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MELISSA BLOCK, HOST:

From NPR News, this is ALL THINGS CONSIDERED. I'm Melissa Block.

ROBERT SIEGEL, HOST:

And I'm Robert Siegel. The road to becoming a poet was not a straight one for David Tomas Martinez. Reviewer Tess Taylor tells us that, improbably, he's just published his first collection. It's called, "Hustle."

TESS TAYLOR: Like the word hustle itself, these poems are both muscular and vulnerable. Before writing them, Martinez was hustling for a long time. Inside long verses, he compacts his childhood in the Meadowbrook houses in San Diego - his teenage years running with a gang, his enlistment in the Navy and then his eventual escape into the world of poetry - a place, he admits, surprises even him. In the baffled quiet of the nighttime woods, one poem imagines lighting crack houses or old furniture on fire. And another poem remembers speaking of prison inevitably, as common to his friends as falling, taxes and deaths. There are many raw and rich moments in this book, but one that wrenched me when I read it was the long sequence, "Forgetting Willie James Jones," about the summer of 1994, a summer of rapes and drive-bys, when Jones was shot and death walked alongside us all, wagging its haunches and twisting its collared neck. For Martinez, that summer is violent and jagged, unforgettable and unable ever to be recovered. But what struck me most about this poem was not just the haunting it depicted, but the way it captured the pain of surviving any life long enough to write about it. 1994 is a coal in the stocking of my stomach, writes Martinez. There is no hope it can be pressed into a diamond. Perhaps there is no way to make grief into a diamond, but Martinez has made something rare and living and glittering, nonetheless.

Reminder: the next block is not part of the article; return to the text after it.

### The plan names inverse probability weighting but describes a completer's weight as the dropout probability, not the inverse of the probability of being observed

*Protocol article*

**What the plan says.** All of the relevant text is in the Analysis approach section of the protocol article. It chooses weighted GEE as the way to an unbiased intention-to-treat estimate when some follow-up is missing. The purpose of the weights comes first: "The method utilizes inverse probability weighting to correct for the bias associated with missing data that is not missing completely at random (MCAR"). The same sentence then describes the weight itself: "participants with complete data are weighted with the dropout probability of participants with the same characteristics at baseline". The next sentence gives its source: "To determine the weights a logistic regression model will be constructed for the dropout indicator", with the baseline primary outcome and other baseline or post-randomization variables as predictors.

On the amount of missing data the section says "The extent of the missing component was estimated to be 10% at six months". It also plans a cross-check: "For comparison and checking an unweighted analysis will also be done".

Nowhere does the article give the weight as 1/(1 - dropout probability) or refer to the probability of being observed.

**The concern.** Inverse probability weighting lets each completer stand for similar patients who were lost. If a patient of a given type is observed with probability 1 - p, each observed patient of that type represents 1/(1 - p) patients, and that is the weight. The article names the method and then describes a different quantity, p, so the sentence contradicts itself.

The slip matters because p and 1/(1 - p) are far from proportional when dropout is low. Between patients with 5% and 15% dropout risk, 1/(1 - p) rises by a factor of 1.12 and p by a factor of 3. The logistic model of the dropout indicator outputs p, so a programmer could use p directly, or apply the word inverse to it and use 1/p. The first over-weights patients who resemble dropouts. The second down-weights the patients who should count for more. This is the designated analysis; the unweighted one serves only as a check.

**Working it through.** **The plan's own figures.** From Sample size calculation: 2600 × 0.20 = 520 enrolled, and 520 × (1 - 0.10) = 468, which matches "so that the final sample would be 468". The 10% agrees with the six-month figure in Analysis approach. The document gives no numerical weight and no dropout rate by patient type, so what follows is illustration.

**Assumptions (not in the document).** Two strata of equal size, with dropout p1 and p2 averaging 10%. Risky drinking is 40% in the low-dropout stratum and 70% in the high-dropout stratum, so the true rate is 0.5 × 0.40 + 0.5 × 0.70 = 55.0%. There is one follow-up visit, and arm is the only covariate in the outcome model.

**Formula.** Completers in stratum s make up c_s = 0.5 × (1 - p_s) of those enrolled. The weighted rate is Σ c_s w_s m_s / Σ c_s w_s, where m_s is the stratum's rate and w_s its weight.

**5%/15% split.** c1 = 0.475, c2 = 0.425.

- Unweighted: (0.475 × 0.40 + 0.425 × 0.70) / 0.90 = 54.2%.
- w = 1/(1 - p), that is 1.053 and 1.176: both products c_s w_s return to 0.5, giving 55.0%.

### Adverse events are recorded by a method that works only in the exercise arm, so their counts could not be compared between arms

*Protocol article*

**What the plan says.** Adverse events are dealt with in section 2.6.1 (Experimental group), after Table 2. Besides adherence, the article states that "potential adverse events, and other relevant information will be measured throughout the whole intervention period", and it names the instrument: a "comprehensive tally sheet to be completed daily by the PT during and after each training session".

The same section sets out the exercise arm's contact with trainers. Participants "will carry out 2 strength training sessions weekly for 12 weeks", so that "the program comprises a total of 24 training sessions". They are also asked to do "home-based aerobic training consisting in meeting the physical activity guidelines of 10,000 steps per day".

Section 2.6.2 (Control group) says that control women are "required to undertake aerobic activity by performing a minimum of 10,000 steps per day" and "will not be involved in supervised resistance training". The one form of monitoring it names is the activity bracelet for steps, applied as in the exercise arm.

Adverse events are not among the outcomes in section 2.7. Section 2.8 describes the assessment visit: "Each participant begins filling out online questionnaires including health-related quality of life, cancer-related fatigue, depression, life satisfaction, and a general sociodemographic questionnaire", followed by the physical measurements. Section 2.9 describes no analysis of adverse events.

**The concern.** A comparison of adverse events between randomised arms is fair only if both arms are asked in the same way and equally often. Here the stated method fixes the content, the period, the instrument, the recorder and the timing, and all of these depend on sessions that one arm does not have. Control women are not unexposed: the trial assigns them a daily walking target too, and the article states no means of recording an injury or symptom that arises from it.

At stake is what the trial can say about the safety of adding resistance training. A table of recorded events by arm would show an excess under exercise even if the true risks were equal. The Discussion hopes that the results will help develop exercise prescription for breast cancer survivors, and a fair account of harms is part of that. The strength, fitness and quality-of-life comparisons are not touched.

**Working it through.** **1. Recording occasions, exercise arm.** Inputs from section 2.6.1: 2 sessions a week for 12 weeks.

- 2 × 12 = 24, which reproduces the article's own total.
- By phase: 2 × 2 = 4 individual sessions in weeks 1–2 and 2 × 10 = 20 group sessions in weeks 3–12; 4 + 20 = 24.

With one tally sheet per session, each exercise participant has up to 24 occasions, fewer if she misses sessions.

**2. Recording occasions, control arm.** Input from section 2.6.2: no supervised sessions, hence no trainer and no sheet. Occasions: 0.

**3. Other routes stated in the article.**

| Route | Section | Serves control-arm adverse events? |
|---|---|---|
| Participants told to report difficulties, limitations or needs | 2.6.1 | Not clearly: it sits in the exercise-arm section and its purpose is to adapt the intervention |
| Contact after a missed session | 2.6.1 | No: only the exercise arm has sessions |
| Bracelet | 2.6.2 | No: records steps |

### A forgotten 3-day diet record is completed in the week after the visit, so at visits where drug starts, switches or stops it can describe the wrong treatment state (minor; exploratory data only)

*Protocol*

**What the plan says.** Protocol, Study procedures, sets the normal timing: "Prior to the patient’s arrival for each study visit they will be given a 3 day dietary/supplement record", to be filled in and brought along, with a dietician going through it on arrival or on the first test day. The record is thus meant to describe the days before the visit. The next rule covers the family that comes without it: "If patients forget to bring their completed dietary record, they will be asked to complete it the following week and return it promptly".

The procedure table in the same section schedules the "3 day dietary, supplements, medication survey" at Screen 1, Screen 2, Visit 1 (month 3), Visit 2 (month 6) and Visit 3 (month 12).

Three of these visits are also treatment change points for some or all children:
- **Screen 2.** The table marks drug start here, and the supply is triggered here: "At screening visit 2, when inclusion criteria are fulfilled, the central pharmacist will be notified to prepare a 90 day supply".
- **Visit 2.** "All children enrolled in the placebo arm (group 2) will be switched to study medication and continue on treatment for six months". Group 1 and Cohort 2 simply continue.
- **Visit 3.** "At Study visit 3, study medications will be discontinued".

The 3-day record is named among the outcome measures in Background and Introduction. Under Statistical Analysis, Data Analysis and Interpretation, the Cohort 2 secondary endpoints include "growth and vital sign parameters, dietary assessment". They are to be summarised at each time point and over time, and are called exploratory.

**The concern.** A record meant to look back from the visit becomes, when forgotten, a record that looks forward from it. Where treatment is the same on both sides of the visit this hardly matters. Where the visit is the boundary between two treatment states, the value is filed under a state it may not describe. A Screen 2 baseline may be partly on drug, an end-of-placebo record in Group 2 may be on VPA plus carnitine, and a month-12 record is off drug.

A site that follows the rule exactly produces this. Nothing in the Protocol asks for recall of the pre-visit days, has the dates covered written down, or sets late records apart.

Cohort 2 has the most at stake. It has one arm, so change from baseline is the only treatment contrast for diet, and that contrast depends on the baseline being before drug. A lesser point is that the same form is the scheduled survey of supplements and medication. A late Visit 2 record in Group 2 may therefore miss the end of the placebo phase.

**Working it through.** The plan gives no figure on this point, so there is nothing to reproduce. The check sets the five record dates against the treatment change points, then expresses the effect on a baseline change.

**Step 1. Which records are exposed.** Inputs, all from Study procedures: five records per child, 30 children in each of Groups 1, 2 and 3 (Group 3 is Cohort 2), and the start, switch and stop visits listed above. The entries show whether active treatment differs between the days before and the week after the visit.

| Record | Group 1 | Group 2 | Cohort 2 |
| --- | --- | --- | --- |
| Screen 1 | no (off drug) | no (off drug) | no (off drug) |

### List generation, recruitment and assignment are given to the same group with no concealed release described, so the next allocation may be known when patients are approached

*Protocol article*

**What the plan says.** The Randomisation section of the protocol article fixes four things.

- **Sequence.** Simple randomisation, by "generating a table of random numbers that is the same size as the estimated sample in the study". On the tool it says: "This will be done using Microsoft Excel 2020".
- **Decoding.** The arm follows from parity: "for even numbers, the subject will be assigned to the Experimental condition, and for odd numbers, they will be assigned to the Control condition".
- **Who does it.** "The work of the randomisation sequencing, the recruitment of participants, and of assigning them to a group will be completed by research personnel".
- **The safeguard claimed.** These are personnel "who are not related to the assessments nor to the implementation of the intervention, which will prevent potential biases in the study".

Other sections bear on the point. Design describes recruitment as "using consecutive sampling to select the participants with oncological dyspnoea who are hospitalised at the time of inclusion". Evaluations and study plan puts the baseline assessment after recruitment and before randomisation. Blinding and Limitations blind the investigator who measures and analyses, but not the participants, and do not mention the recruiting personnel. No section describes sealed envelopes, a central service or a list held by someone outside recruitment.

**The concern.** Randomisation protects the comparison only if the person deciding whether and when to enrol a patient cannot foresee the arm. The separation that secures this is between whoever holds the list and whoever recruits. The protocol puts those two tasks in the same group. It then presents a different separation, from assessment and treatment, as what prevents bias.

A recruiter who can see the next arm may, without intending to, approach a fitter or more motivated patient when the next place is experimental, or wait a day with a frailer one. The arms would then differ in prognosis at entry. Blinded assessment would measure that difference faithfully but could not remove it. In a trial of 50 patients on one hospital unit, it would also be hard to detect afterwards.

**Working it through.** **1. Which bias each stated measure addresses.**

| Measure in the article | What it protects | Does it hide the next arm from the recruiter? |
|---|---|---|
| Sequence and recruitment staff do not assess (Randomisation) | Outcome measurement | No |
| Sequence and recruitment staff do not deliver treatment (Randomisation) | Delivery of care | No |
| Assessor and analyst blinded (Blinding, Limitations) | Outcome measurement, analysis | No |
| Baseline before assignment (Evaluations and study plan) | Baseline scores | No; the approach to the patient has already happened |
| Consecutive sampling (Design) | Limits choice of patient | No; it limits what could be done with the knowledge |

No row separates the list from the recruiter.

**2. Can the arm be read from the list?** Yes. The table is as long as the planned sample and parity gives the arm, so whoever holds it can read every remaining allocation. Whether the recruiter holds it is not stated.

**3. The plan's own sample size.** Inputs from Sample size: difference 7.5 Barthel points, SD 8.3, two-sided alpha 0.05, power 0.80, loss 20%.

SIEGEL: The book is "Hustle," written by David Tomas Martinez. It was reviewed for us by poet Tess Taylor, a professor at Whittier College.

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